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Reducing conflict on Divorce

Reducing conflict on Divorce

By: Abigail Whelan

Tags: Divorce, Family Law, Separation

Currently, in England and Wales every divorce is based on the fact that a marriage has broken down irretrievably. You must then give one of the following five reasons why that is the case -

  1. Your partner has committed adultery and you find it intolerable to live with them;
  2. Your partner has behaved in such a way that you cannot reasonably be expected to live with them (this is commonly known as “unreasonable behaviour”);
  3. Desertion for a continuous period of at least 2 years (this is rarely used in practice);
  4. You have lived apart for a continuous period of 2 years and your partner consents to a divorce;
  5. You have lived apart for a continuous period of 5 years (consent is not required here).

A lot of people think that you can petition for divorce based on “irreconcilable differences”. However, in England and Wales, at present, that is not the case. Unless you have lived apart for at least 5 years or your partner consents to the divorce, then you must prove “fault” on their part. Of course, marriages can end simply because two people feel that they cannot live together anymore, for a myriad of reasons which may relate to fault on both sides, or fault on neither side.

As a result of this, many divorce petitions contain somewhat artificial examples of “unreasonable behaviour” which are used to get a divorce through the largely administrative court process. Many separating couples find that they have to give examples which are critical of their partner, blaming them for the breakdown of the marriage, even where they would like an amicable divorce. This is done to allow the Court to grant a divorce - but it can make it harder for people to work together when considering the more complex issues which arise on divorce, such as the financial situation and arrangements for children.

The government have produced a consultation paper (Available here ) which outlines suggested changes to the law. There is also a bill making its way through parliament.

The main proposal is to remove the need for “fault” on either side. It is suggested that “irretrievable breakdown” alone should be enough reason for a Court to grant a divorce, removing the need for either party to blame the other by listing reasons why their behaviour has caused the marriage to break down. This would bring divorce law in line with how many relationships work in the 21st century, as often, things simply don’t work out.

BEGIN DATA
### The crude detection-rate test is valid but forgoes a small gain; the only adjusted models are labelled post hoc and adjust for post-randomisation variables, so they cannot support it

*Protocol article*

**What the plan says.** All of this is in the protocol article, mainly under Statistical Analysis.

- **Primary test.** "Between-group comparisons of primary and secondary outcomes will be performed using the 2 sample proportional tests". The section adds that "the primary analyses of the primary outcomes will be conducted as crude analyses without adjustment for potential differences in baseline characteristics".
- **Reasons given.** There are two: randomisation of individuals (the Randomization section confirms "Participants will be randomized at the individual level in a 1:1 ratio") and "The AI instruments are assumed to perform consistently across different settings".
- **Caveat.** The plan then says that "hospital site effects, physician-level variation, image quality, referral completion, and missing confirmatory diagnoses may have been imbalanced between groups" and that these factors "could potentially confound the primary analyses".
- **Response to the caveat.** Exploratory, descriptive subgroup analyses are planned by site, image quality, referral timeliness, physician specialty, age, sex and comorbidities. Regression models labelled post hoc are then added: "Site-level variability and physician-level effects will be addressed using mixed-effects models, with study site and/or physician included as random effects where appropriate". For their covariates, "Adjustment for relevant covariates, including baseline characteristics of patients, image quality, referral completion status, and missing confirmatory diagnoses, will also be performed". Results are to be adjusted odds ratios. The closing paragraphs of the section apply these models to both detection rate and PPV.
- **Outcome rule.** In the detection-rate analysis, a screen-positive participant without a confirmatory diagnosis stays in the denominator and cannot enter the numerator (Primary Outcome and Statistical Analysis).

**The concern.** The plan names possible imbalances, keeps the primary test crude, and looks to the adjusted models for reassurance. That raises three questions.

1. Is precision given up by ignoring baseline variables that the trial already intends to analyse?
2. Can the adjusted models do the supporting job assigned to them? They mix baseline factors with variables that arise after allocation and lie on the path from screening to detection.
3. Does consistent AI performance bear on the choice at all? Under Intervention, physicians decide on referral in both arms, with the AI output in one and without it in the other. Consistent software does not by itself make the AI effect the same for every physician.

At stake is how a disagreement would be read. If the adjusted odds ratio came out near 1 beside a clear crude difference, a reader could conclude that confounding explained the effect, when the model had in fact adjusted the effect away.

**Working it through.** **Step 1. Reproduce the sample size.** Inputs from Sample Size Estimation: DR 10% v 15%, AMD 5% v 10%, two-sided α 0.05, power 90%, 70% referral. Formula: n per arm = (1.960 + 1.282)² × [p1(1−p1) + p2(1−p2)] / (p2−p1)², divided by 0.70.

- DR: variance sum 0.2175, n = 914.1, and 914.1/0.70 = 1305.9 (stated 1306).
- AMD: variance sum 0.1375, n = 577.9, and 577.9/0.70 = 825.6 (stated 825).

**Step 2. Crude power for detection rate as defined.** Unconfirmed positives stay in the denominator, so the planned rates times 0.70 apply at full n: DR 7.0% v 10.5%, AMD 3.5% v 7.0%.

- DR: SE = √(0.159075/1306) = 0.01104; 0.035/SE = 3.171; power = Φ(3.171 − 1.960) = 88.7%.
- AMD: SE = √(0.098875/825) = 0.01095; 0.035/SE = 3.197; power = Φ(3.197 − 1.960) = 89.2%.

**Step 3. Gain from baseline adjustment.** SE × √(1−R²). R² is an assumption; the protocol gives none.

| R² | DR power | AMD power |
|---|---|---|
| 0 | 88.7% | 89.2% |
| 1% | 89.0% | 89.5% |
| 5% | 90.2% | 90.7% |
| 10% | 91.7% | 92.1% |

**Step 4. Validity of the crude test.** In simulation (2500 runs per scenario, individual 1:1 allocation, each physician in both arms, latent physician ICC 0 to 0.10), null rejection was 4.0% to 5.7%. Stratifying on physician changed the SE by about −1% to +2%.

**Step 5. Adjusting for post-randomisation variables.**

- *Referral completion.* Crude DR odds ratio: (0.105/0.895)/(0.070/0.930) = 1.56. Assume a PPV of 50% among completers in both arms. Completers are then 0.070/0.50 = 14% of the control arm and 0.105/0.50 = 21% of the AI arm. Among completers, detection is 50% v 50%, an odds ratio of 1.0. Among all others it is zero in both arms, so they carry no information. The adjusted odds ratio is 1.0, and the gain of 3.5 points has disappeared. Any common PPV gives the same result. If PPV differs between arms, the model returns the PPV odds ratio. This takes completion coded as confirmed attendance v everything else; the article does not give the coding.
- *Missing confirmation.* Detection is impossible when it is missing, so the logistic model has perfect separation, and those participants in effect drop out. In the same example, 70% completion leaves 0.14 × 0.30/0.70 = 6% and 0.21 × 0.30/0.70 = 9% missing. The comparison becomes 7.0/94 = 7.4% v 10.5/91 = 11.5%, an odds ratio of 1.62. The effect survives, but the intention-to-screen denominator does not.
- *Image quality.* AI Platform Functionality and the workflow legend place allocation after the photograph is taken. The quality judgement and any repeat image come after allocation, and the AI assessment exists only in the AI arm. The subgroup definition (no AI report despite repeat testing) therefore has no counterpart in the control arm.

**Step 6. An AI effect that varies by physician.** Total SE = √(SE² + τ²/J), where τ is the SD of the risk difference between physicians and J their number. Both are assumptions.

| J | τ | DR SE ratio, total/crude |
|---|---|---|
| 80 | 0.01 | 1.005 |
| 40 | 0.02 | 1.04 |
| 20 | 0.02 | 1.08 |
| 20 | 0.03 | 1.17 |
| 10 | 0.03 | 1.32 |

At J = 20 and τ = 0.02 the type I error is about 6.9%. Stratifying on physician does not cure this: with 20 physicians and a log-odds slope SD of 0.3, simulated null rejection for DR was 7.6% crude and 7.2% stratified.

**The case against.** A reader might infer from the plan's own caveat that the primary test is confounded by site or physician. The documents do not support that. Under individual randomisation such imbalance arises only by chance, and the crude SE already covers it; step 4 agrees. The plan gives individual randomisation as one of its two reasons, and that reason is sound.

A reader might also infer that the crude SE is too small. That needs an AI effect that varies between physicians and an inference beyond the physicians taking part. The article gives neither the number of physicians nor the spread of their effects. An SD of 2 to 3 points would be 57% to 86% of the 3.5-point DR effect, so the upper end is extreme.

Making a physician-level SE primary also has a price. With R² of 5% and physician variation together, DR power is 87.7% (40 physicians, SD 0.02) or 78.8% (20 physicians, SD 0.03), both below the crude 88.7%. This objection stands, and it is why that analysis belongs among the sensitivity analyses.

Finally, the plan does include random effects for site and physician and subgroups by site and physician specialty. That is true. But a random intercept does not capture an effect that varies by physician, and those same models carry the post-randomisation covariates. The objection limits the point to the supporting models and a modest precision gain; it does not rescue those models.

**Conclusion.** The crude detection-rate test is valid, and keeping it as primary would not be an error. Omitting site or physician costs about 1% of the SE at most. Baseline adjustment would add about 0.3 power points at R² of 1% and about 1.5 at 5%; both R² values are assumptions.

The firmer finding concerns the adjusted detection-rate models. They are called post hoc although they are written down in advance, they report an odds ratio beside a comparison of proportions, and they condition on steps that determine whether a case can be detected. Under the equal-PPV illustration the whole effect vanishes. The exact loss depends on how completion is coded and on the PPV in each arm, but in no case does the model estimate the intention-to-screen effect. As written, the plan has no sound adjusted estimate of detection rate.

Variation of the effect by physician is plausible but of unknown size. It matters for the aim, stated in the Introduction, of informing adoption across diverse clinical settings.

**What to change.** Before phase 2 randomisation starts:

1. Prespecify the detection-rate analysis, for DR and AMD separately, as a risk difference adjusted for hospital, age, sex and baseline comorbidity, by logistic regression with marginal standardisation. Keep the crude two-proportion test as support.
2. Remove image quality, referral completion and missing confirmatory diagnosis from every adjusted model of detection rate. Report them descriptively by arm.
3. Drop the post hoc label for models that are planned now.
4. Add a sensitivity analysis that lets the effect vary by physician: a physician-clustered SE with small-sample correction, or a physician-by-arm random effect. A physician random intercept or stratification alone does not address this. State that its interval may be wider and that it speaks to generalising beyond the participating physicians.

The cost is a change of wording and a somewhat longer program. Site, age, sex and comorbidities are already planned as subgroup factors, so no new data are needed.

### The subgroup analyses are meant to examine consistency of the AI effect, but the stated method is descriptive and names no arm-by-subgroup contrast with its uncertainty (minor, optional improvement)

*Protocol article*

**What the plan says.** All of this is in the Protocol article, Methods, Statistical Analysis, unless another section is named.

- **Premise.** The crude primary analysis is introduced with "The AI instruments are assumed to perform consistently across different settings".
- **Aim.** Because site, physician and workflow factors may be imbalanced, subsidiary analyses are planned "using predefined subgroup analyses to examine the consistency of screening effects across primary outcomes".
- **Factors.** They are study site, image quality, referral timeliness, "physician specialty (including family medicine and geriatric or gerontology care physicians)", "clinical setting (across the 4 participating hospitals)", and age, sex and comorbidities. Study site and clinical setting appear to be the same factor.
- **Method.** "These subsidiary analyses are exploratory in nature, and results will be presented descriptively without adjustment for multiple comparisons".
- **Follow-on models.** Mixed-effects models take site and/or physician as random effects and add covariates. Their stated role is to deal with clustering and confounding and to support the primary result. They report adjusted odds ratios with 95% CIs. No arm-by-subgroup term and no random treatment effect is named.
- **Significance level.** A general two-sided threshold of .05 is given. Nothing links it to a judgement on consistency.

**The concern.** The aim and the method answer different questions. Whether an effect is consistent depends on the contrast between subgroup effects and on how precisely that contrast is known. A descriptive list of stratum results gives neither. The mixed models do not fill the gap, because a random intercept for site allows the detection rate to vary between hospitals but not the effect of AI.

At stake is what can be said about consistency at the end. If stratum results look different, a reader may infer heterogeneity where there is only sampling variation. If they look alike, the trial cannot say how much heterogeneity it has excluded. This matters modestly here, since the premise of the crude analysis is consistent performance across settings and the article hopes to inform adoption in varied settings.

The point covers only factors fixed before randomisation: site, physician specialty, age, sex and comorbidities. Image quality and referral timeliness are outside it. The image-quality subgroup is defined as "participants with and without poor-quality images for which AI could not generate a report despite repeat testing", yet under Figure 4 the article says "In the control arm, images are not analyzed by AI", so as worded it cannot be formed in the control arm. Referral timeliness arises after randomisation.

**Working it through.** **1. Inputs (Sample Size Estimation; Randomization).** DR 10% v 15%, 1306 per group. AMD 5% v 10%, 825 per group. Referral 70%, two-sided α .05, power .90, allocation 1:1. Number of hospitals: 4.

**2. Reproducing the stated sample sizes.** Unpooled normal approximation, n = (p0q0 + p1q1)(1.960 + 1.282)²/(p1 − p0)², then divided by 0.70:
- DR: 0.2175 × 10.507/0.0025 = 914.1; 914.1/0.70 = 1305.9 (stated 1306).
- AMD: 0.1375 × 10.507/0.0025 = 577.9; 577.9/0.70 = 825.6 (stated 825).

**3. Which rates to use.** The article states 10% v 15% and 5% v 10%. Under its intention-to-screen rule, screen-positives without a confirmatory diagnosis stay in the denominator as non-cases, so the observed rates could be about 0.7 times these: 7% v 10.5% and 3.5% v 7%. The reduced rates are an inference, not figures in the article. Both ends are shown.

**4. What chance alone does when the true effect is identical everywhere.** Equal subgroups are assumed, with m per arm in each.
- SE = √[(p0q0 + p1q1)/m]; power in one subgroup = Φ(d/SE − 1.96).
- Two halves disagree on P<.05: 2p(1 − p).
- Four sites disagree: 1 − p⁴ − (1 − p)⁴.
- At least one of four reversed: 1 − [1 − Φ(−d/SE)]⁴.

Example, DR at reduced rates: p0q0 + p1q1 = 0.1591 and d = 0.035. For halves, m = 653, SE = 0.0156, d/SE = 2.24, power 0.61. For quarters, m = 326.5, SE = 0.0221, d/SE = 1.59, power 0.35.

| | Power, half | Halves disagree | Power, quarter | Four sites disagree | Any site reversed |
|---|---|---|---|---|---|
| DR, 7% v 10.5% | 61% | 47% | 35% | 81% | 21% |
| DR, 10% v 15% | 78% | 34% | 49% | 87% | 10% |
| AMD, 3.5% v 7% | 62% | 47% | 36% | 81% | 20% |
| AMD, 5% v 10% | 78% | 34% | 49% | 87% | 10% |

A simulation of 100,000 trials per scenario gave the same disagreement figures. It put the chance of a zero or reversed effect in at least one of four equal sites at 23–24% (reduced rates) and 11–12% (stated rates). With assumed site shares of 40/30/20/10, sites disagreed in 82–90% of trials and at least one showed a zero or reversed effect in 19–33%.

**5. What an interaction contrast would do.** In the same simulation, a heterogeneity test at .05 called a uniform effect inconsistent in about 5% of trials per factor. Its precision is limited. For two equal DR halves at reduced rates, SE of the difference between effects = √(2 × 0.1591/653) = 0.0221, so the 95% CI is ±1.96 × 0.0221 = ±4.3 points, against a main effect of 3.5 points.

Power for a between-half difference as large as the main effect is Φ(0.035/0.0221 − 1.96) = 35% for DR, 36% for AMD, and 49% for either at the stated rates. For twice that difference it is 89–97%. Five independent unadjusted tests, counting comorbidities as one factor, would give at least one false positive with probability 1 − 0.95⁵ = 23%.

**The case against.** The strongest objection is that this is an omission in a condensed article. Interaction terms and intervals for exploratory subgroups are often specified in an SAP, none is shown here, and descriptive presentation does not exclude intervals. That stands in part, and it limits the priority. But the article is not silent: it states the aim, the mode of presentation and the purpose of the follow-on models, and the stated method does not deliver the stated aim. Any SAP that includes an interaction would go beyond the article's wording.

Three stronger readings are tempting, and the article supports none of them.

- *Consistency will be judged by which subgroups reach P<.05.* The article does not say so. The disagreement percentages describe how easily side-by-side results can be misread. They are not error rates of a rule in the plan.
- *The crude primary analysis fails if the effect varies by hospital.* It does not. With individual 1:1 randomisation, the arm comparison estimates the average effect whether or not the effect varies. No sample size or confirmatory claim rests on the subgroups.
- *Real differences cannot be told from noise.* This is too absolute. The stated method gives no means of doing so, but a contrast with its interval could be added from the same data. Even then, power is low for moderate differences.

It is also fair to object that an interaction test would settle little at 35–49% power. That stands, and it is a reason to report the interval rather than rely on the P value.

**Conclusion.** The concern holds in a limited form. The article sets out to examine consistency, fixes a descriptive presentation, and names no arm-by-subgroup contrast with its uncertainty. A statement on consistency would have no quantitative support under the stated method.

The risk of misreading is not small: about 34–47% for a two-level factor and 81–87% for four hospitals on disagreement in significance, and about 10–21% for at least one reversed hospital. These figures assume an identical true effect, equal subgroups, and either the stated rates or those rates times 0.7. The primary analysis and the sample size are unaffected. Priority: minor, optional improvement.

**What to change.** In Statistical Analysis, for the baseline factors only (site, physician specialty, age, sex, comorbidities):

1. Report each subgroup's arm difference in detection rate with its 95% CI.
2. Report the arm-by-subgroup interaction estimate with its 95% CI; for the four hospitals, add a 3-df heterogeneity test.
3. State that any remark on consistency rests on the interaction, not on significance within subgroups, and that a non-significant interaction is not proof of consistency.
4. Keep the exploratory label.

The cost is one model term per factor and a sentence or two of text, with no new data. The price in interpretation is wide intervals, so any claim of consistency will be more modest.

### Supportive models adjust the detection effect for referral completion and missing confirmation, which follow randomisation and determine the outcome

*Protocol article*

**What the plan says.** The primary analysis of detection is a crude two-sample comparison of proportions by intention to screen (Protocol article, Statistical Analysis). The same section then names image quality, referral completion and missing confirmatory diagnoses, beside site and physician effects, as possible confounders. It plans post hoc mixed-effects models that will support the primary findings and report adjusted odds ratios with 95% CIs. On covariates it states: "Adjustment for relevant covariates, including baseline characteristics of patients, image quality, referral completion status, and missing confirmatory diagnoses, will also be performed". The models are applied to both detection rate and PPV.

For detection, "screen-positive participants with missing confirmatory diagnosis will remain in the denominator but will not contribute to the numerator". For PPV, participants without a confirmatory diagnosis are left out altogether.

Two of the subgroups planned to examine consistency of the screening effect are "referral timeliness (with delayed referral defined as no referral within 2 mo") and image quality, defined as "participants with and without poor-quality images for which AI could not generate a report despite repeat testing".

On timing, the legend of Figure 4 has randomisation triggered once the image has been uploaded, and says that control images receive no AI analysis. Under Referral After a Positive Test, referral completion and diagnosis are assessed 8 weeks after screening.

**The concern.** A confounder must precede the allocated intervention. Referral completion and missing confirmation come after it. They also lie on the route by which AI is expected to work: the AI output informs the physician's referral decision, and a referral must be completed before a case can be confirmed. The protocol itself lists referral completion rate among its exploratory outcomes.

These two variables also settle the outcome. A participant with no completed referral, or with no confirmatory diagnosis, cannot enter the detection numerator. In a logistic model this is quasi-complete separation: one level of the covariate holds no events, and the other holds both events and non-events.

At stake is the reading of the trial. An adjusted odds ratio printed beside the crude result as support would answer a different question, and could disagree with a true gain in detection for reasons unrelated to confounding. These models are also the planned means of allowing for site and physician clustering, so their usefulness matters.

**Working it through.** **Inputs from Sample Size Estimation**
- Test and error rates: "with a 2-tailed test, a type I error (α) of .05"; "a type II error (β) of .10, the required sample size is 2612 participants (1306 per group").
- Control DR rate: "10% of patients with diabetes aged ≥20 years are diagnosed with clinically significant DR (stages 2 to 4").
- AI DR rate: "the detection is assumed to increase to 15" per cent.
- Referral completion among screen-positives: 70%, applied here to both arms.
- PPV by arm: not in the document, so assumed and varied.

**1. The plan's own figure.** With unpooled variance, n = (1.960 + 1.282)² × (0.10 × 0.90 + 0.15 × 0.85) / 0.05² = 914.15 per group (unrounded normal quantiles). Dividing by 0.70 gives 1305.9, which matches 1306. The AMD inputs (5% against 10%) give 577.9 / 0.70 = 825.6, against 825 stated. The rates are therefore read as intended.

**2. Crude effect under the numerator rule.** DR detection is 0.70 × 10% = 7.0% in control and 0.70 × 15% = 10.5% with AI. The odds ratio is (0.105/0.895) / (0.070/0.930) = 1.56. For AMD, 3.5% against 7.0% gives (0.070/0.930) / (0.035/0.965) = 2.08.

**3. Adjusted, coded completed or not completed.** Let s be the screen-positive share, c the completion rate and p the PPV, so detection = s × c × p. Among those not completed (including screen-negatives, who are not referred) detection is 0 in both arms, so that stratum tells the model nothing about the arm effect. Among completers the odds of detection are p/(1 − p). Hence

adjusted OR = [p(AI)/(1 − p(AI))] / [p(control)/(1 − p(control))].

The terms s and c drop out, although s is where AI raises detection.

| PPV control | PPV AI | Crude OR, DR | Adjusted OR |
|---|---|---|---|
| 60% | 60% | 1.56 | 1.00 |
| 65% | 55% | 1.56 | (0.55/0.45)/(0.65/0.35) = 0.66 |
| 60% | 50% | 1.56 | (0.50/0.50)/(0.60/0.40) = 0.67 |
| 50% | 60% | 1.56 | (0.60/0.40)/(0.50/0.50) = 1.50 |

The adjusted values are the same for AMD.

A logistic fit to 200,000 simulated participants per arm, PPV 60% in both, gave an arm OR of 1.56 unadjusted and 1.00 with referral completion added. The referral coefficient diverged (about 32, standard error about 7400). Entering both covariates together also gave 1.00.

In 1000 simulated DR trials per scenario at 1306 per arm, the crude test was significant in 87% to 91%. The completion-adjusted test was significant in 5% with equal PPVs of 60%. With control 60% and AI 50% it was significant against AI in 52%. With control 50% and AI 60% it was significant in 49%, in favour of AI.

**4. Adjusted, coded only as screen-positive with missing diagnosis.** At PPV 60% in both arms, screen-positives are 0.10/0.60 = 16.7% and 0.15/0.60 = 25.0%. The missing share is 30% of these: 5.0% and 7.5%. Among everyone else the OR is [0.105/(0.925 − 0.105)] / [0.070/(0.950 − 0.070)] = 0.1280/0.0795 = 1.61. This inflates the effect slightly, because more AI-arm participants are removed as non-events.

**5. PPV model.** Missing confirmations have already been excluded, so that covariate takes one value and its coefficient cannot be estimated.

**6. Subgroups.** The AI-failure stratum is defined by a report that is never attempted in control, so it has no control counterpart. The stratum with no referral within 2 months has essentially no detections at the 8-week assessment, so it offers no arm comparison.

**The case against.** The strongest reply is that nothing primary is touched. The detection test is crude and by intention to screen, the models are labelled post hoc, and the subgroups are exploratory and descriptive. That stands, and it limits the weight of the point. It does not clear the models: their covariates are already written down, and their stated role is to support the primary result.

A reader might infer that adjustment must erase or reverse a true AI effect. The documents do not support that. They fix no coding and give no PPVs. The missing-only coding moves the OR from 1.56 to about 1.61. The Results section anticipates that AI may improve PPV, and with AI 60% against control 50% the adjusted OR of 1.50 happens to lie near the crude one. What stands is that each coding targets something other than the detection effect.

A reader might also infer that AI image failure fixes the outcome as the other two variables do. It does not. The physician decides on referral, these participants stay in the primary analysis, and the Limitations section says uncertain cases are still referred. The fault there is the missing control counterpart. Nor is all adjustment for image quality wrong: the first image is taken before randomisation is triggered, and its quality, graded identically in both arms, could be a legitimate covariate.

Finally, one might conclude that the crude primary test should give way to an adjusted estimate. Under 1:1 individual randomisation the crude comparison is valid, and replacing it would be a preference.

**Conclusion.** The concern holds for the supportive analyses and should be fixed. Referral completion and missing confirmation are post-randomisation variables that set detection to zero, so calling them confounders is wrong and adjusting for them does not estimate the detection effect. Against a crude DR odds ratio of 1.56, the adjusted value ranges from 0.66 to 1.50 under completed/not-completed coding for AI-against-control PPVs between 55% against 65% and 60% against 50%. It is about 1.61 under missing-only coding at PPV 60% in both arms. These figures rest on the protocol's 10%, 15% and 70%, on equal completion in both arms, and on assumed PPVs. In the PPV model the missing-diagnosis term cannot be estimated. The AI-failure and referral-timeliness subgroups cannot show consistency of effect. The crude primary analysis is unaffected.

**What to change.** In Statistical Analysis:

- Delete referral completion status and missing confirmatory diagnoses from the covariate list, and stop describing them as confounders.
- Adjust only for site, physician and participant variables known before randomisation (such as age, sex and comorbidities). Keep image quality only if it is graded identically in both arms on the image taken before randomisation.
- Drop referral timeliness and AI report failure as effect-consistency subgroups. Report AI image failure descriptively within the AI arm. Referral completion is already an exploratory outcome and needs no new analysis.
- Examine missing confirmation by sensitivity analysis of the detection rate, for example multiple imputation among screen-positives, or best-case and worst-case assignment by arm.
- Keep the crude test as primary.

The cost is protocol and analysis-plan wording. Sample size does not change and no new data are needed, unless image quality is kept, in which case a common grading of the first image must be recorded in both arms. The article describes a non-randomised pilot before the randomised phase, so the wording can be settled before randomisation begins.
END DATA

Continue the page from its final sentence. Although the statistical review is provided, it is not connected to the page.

The proposals also suggest that there would be the option for a joint petition. At present, one party must petition against the other as I have outlined above. The option to start proceedings alone will remain, however the ability to start divorce proceedings together will reduce conflict in situations where both parties agree that they would like a divorce.  

At present, if your partner starts divorce proceedings against you, you will have the option to defend the divorce. This is rarely done in practice, with around 2% of respondents indicating a desire to defend a divorce and even fewer proceeding to court on that basis. The proposed changes to divorce law would see this option removed - which would be beneficial, particularly in situations where there may be an element of control or abuse, as defending a divorce will inevitably delay the process and increase costs.

It is not clear when the proposed reforms will come into force, or whether they will ever do so. The changes to the law need to be made by parliament, who are currently in the process of debating the bill called the “divorce, dissolution and separation bill”.

The bill is making its way through the House of Commons and will need to pass through the House of Lords before it can receive Royal Assent. This can be a lengthy process but make sure to keep your eye on our blog for updates in relation to changes to Divorce law in England and Wales. 

If you are currently thinking about whether you should start divorce proceedings, your partner has suggested that they would like a divorce or you would simply like some advice about where you stand, get in touch with our family department who will be happy to help.



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